Memoirs of David Brinkley
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They put out free daily newsletter with various items
they've pulled together. One the other day caught our
attention and thought we'd like to share. First a thanks
to NewScan's John Gehl for letting us share this following
from David Brinkley: A Memoir.
Newsman David Brinkley's first reporting assignment (in the
1930s, while he was a teenage working part-time for the Wilmington
Star-News) was to get the story of a woman who owned a certain
kind of plant said to bloom only every 100 years. The woman
called the newspaper and said the plant was about to bloom on
Tuesday night -- and when Brinkley arrived on the scene that
night he found the street filled with people.
"I asked the woman, 'When your century plant blooms, where will
the bloom be? On top of that stalk?'
"'How would I know? I'm not a hundred years old.'
"'How do you know tonight's the night, the end of a hundred
"'My grandfather bought this plant in Mexico. Before he died,
he was told this plant was about sixty years old and that was
forty years ago.'"
About sixty years old forty years ago? Somewhere around a hundred,
or so it was said by an unknown Mexican long since dead? The
plant could be almost any age. And of its true age the woman
had no idea and neither did anyone else. [Not only that, but
when Brinkley looked the plant up in the dictionary, he found
it was ERRONEOUSLY believed to bloom every hundred years.]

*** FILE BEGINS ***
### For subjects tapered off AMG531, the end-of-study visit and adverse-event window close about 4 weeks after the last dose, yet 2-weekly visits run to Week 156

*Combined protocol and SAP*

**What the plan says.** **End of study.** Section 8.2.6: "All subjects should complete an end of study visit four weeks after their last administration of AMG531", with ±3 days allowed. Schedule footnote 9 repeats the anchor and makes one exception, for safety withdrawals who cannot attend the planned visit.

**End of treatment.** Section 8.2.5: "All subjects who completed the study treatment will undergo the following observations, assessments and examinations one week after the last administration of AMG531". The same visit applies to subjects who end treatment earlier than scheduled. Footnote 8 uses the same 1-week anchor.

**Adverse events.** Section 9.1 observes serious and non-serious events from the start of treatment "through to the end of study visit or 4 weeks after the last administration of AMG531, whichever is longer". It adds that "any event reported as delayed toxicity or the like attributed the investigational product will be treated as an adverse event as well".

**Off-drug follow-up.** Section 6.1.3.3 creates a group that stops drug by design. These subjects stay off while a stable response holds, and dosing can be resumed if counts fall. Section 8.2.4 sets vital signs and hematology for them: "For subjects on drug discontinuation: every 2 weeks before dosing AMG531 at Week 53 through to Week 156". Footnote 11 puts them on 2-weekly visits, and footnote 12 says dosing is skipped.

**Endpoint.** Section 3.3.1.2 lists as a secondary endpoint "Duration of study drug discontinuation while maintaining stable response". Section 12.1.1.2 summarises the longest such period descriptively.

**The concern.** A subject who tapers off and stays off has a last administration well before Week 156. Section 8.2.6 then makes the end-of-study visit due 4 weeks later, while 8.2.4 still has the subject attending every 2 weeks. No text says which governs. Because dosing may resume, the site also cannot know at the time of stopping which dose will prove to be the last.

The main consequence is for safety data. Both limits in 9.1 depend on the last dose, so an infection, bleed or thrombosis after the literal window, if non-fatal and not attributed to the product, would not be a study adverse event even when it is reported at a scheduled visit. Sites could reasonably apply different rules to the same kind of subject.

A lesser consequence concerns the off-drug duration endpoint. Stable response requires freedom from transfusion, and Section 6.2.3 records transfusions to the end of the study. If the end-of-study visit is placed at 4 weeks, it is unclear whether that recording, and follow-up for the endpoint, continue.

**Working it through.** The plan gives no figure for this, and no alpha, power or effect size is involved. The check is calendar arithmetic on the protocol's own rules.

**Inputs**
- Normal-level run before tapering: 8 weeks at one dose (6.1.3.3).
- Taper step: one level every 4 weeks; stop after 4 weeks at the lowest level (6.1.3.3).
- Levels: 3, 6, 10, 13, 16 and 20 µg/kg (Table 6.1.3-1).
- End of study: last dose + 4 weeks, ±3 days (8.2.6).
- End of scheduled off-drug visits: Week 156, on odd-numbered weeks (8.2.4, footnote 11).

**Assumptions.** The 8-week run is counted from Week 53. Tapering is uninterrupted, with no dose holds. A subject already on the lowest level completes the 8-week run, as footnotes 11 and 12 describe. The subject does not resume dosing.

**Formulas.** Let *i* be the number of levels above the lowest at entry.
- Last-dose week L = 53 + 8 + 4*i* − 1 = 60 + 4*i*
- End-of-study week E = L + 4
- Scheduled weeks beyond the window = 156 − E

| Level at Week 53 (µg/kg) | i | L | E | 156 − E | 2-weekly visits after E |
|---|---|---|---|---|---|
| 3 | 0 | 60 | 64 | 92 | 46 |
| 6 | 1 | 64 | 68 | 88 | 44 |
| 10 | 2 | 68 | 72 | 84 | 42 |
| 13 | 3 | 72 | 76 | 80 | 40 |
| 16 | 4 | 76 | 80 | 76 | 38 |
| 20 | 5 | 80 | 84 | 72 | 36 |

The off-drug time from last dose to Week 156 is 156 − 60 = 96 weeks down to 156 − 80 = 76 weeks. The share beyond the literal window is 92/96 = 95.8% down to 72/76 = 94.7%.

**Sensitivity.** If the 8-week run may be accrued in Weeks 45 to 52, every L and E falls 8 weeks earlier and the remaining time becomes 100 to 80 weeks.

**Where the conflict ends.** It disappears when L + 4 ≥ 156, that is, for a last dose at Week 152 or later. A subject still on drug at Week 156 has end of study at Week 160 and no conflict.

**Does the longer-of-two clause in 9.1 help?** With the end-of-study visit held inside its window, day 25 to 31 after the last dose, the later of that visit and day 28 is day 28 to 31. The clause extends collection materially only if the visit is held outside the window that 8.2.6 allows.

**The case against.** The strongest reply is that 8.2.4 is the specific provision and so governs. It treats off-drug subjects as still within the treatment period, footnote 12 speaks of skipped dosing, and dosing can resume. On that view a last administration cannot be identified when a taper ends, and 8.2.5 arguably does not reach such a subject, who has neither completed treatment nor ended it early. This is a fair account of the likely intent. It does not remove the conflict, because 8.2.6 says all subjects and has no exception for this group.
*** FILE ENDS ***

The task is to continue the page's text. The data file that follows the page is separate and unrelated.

"Here was all this mess and confusion on the first assignment
of my life. I could not see how to get out of it. I was afraid
it would get me fired. As it turned out, I didn't have to produce
anything. Al Dickson [the managing editor] called and said there
was mechanical trouble in the composing room, he had to put
the paper to bed early and he couldn't wait for my plant to
bloom. 'Knock it off and go home.'"
I stayed around anyway. This might be an even more amusing story
than if the plant had bloomed on time, whatever the time was
to be. What would the battalion chief say to his firemen who
had worked overtime to set up the floodlights? Would he tell
them city hall had screwed up again? Actually, when asked, he
said, 'Buncha damned fools in city hall, all of them. What will
I tell my men? Tell them to come back in another hundred years?'
How about the people who kept their children up late to see
a miracle of nature that never happened? They were all furious,
the children screaming. The woman who owned the plant and started
all this? What would she say? She said, 'I'll never trust a
Mexican again.' "
It was Sociology 101 out there -- a small-town street full of
people, including the kind who write angry letters to the editor
signed 'Concerned Citizen' or 'Outraged Transit Rider.'
I found an older man wearing khaki pants, high-top tan shoes,
gray mustache, a shirt with a Prince Albert pipe tobacco can
in its pocket and a green felt hat. I quoted him: 'Look at this
damn mess. Popsicle sticks and Eskimo Pie wrappers all over.
Coca-Cola bottles. Broken glass. Because of that damn fool woman
the taxpayers have to clean this up? What's all this going to
cost us? Don't we pay enough already? And that damned century
plant never even bloomed?' "
So, the next morning all this nonsense made an amusing little
story for the paper, and to everyone's astonishment it was picked
up and carried across the country by the Associated Press, even
getting three column inches in the Los Angeles Times. Al Dickson
could not believe it. Lamont Smith, the editor, called me in
and said when I got out of school I could have a job at the
paper if I wanted it."
by David Brinkley @ Amazon.com
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